Saturday, September 5, 2009

These Uniforms Should Take a Powder

Last night, the Yankees' seven-game winning streak came to an end at the SkyDump -- excuse me, Rogers Centre -- in Toronto, as longtime nemesis Roy Halladay pitched a one-hitter, and it wouldn't have mattered anyway because our pitching just didn't have it. Blue Jays 6, Yankees 0.

But the Chicago White Sox pounded the Red Sox, 12-2, so the Yankees' Magic Number to clinch the AL East was reduced anyway, to 21.

But the shocking thing was the Jays' uniforms. Never mind that policewoman that A-Rod crashed into on Thursday night: Do they not have fashion police in Canada?

What are the Blue Jays doing, bringing back those things as they do these days on home Friday nights? A, those are the road uniforms that the Blue Jays wore from 1977 to 1988, and they're wearing them at home!

B, there's a reason why teams don't wear powder-blue anymore: It's hideously ugly!

And C, the Jays stunk when they wore those togs! Okay, they did win the Division in 1985, but that also included their horrible 107-loss start in 1977, not getting to .500 until 1983, the 3-games-to-1 choke against Kansas City in the 1985 ALCS (and they can't explain it away with steroid cheating like another team I can mention), and the seven-game collapse at the end of 1987.

The following teams wore powder-blue road uniforms:

* Chicago White Sox: 1964 to 1968, and again 1971 to 1975. First team to stop, 1969, and second team to stop, 1976. Thank you, Bill Veeck. Of course, the replacement uniforms were laughable, too.

* Seattle Pilots/Milwaukee Brewers: 1969 to 1985.

* Montreal Expos: 1969 to 1991.

* Texas Rangers: 1972 to 1982.

* Kansas City Royals: 1973 to 1994, the last team to wear them regularly.

* Minnesota Twins: 1973 to 1986. They changed their uniforms in 1987 and won their first World Series. Coincidence? You be the judge.

* Philadelphia Phillies: 1973 to 1988.

* St. Louis Cardinals: 1973 to 1984.

* Chicago Cubs: 1976 to 1981.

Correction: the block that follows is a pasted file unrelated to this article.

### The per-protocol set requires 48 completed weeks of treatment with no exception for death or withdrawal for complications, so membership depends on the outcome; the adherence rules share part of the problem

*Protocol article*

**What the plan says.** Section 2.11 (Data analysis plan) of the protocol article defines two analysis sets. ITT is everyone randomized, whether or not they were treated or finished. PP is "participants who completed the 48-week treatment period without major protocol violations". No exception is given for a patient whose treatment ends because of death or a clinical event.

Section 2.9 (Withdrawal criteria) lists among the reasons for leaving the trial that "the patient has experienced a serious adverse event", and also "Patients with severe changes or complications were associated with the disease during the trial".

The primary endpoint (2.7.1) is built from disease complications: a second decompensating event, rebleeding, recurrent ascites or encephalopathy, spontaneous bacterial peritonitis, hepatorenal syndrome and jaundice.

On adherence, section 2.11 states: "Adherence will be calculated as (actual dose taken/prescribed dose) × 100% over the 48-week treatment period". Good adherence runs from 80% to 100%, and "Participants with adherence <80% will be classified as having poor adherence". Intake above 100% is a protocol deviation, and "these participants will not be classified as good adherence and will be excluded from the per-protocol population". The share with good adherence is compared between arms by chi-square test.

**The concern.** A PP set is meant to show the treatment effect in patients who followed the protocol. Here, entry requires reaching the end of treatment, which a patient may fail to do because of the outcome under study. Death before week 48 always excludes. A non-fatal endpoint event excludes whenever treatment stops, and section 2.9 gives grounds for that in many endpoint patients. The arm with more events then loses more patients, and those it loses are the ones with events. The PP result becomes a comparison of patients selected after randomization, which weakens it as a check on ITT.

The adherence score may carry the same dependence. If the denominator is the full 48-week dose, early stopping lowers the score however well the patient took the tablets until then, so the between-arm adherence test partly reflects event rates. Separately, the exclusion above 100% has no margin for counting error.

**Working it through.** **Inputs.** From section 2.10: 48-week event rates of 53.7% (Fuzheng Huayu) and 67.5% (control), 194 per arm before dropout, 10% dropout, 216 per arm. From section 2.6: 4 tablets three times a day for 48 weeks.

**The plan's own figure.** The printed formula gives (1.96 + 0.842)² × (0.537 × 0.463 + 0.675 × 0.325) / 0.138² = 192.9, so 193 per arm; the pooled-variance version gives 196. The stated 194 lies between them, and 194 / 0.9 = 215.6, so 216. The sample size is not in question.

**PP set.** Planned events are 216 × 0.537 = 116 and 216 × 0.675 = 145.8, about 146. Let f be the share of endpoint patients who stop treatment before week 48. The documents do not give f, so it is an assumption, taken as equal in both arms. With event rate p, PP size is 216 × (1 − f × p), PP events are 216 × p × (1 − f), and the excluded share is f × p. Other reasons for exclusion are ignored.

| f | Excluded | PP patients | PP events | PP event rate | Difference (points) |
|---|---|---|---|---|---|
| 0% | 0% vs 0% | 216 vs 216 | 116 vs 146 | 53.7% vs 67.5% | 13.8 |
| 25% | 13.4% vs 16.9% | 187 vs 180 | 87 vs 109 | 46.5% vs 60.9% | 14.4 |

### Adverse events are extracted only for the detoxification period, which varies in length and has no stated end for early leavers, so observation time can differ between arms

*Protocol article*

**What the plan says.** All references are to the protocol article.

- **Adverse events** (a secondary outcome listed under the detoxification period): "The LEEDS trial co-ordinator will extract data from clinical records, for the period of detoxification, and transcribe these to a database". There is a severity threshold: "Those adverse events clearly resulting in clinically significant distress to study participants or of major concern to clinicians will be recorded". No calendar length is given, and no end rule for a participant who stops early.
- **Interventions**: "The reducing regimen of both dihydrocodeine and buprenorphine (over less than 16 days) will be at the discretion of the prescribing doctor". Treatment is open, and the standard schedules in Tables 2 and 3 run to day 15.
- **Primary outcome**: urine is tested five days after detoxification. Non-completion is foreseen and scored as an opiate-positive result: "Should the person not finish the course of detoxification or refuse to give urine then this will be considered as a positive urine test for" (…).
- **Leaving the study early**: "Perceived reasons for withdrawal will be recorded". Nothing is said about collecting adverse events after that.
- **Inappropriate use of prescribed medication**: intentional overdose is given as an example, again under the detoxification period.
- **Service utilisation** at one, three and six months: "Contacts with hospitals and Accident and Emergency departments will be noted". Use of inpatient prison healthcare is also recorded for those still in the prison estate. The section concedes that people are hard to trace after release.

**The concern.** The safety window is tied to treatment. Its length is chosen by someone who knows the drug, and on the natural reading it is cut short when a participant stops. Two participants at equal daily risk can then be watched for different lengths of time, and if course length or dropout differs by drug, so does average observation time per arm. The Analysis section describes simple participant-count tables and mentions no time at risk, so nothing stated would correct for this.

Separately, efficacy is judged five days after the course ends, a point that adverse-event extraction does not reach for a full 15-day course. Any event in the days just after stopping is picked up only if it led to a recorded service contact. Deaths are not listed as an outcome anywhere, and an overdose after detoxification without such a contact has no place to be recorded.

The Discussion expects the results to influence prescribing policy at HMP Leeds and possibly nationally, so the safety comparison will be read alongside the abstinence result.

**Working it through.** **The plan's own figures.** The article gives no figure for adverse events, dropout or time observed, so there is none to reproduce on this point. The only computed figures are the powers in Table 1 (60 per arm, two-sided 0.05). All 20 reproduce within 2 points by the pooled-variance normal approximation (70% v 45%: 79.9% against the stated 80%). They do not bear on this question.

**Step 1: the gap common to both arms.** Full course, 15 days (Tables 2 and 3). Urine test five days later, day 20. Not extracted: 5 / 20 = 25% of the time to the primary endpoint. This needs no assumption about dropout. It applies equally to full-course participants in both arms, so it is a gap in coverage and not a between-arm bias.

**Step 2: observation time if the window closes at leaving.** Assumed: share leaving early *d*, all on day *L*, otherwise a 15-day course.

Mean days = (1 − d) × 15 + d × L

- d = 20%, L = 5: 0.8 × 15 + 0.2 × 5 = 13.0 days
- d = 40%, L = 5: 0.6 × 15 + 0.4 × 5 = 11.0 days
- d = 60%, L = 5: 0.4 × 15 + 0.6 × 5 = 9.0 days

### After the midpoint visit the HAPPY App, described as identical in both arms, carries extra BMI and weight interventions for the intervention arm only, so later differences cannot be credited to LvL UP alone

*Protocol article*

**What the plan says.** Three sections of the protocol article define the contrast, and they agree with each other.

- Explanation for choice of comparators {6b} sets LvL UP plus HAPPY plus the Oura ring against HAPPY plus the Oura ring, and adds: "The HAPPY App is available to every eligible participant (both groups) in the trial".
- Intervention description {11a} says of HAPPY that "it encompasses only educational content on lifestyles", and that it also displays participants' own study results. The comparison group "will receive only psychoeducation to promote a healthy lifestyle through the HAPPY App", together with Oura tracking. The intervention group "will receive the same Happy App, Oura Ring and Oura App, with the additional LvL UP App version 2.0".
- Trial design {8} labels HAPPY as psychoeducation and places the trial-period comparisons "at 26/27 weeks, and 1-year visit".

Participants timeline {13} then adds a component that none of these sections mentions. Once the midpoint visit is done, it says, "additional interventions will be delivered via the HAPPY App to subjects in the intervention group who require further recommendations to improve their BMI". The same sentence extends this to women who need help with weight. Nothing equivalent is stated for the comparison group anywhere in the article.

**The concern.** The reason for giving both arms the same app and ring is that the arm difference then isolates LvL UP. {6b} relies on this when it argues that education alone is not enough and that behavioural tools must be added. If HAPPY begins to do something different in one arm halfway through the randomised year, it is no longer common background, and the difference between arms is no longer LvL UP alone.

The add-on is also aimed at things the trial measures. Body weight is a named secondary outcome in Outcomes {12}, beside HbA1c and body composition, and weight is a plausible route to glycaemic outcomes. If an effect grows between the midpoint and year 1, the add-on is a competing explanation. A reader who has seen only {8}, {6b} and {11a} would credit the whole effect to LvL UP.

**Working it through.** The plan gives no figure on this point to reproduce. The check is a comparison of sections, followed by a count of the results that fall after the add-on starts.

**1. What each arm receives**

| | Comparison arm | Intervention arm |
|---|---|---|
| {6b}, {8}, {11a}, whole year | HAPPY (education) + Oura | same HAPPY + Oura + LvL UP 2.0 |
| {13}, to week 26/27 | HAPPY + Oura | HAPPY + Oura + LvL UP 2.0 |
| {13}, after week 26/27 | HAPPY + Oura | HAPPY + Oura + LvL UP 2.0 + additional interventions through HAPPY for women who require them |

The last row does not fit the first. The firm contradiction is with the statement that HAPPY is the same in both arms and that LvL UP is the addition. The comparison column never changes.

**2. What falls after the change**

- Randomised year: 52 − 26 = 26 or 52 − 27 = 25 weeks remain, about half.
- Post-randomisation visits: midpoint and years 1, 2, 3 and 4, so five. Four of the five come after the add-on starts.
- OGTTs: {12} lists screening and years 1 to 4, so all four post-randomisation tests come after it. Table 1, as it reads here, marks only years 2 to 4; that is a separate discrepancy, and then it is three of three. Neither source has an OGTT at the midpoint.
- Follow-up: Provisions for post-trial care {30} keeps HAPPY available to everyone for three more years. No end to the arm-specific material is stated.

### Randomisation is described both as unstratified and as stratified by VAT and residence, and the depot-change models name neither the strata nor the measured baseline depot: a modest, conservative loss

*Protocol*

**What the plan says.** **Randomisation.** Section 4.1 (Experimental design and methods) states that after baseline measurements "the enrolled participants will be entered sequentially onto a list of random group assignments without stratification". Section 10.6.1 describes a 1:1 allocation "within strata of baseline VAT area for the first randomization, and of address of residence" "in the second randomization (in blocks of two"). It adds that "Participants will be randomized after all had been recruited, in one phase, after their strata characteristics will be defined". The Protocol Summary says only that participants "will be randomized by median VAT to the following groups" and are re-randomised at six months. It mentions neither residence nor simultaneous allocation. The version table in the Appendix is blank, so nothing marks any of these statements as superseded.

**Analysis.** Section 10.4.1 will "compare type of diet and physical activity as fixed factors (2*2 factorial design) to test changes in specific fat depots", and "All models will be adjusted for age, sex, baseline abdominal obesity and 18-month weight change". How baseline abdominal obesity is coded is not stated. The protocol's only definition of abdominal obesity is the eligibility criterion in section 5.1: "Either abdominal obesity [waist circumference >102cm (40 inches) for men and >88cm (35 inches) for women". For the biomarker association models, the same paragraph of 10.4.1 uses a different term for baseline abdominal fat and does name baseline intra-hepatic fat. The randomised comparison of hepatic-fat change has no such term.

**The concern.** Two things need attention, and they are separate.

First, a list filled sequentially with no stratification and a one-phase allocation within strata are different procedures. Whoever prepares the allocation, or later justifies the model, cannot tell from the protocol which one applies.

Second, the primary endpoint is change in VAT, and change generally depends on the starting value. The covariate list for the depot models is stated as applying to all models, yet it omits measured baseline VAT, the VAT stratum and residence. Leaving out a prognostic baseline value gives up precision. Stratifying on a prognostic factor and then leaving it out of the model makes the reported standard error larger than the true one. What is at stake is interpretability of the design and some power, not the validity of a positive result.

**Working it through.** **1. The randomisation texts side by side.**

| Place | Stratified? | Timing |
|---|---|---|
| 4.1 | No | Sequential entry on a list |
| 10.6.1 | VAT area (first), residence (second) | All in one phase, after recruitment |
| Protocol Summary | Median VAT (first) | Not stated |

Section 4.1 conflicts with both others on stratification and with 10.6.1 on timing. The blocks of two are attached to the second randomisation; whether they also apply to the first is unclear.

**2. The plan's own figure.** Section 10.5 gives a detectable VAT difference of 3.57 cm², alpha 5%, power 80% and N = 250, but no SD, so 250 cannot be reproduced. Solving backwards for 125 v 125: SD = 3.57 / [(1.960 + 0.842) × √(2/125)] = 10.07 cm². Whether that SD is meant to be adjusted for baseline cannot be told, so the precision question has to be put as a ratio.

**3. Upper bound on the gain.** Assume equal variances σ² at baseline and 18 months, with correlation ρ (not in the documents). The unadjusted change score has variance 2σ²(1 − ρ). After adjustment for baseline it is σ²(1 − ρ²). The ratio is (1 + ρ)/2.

* Seattle Mariners: 1977 to 1984.

* Toronto Blue Jays: 1977 to 1988.

* Atlanta Braves: 1980 to 1986.

"My name is Sam Tyler. I was in an accident, and I woke up in 1973. The baseball uniforms alone made me want to get back to my own time!"

In 1973, 8 of the 24 teams then in existence wore powder blue on the road. In 1980 and '81, when I was 10 and 11 years old, 11 of the 26 did. That's 42 percent -- or 42 percent over the limit.

Was it for luck? Hardly: The only teams to wear powder blue on the road and win a World Series were the '80 Phils, '82 Cards and '85 Royals. The only other Pennants were by the '80 Royals, '82 Brewers and '83 Phils.

The worst offenders of all were the Cubs: From 1978 to 1981, their road uniforms were powder blue with pinstripes. White pinstripes. It made the solid blue road jerseys they've worn on and off since look professional by comparison.

Powder blue road uniforms were worse than the "rainbow" jerseys of the Houston Astros, 1975 to 1986. Worse than the White Sox black-and-white, collared uniforms of 1976 to 1981. Worse than the "cornstalk" jerseys of the Braves from 1972 to 1979, with a bit of a variation in 1976. Worse than the bright orange jerseys sometimes worn by both the Baltimore Orioles and the San Francisco Giants. Worse than the mix-and-match black, gold and white clothes of the Pittsburgh Pirates "We Are Family" era. Yes, they were even worse than the bright red "blood-clot jerseys" with Greek-style lettering worn by the Cleveland Indians from 1975 to 1977.

Worse even than the brown and gold the San Diego Padres wore in varying forms from 1969 to 1984 that made Steve Garvey say that when he was in Los Angeles, he'd look at himself in the mirror, wearing his Dodger uniform and and he looked like an American flag; but when he looked at himself in the mirror wearing his Padre uniform, "I look like a taco." (Then again, there may never have been a baseball player who looked at himself in the mirror more often than Steve Garvey -- who is NOT my Padre!)

A blogger calling himself Andy the Saint, a Canadian giving the Blue Jays but not the Expos a pass, judged the Padres to be the worst offenders in the history of baseball fashion.

Even the Mets looked good by comparison. Maybe not their play, but their uniforms.

These were my formative years in becoming a baseball fan. And people wonder why I'm like this.

The weird thing is, in the psychedelic era, about 1966 to 1970 or so, baseball teams tended not to pander to the hippie demographic. Aside from the original White Sox powder blues, the only really whacked-out uniforms were those of the Indians and the Kansas City, then Oakland, Athletics. The Indians wore the white vests over red sleeves from 1963 to 1969, predating psychedelia, so you can't blame it on that; and the A's were owned by Charlie Finley, who would do anything to get more fans and publicity -- not that he cared what was going on across the Bay in San Francisco, unless he thought he could make money off it, and he didn't remake the A's uniforms so stoners would make their way out to the Oakland Coliseum.